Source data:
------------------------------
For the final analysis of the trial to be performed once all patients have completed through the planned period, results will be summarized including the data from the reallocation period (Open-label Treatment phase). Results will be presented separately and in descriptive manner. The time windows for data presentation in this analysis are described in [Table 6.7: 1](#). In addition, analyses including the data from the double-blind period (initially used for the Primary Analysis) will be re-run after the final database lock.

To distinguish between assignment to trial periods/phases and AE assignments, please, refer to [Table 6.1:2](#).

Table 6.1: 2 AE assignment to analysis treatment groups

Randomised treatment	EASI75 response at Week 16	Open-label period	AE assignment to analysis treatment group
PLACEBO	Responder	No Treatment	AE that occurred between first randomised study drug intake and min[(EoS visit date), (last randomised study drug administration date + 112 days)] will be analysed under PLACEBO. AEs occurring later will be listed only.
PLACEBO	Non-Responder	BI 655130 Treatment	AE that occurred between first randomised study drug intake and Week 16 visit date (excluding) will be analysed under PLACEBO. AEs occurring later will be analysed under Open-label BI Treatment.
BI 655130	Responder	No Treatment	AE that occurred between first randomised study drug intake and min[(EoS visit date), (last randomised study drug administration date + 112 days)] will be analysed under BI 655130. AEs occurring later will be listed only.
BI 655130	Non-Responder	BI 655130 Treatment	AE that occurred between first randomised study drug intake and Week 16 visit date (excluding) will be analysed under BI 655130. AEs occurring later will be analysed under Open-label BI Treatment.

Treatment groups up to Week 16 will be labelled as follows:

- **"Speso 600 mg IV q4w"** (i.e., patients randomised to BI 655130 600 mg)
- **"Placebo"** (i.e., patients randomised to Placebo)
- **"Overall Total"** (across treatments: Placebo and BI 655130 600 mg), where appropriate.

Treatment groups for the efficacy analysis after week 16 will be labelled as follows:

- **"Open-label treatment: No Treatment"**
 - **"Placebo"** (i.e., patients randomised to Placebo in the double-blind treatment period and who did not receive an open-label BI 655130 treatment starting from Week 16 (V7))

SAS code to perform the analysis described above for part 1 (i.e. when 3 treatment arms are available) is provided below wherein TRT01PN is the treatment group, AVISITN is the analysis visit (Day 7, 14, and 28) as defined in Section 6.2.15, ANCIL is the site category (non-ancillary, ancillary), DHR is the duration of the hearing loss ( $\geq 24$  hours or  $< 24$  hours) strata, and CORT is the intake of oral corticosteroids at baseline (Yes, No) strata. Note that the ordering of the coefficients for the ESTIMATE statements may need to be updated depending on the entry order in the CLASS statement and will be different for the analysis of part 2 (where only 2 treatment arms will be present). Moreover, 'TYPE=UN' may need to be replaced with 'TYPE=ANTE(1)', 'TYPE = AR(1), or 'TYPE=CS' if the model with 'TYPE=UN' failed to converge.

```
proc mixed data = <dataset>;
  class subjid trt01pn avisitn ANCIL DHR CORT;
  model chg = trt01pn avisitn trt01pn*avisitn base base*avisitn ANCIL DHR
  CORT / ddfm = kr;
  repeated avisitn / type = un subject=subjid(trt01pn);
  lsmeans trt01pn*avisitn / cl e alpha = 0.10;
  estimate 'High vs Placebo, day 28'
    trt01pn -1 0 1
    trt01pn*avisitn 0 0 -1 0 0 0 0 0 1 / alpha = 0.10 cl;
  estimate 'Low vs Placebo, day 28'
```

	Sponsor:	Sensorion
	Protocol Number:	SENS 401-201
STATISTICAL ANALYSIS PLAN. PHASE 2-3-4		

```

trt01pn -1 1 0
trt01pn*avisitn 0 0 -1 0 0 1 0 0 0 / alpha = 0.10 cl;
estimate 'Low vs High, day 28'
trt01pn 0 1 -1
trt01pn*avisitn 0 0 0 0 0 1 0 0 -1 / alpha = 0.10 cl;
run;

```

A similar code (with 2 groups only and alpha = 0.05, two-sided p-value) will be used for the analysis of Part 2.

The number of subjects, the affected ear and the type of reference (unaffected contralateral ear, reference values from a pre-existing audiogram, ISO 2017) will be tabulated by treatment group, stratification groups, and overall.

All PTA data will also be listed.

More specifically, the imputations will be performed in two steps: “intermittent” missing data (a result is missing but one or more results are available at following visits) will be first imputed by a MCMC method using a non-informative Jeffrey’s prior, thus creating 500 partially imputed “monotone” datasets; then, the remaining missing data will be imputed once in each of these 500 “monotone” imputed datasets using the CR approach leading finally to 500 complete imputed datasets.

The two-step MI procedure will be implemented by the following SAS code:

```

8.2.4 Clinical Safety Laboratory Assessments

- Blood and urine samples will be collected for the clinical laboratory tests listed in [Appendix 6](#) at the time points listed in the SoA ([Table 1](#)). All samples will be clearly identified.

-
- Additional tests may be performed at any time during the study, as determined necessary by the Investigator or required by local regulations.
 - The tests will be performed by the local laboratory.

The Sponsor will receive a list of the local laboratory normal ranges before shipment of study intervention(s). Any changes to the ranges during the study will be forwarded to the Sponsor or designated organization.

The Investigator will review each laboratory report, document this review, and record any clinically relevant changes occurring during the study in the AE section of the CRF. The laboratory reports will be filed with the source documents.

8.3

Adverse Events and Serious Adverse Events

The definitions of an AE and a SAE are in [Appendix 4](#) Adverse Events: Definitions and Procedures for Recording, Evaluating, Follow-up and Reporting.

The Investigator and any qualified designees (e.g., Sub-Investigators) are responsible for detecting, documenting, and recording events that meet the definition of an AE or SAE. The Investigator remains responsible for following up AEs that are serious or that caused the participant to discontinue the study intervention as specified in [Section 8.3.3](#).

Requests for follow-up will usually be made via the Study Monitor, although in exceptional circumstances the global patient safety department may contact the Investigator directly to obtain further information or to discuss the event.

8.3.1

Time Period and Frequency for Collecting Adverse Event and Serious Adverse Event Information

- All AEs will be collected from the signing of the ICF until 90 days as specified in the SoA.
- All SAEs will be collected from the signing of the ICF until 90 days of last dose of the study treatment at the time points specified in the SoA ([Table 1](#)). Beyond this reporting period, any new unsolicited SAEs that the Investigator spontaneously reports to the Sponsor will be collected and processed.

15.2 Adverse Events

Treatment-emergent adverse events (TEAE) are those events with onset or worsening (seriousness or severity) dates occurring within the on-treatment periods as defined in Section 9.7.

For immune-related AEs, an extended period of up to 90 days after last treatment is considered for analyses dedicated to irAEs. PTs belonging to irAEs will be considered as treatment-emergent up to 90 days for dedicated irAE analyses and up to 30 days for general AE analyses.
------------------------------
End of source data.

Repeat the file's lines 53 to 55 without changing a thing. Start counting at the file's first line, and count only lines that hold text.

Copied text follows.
8.3

Adverse Events and Serious Adverse Events

The definitions of an AE and a SAE are in [Appendix 4](#) Adverse Events: Definitions and Procedures for Recording, Evaluating, Follow-up and Reporting.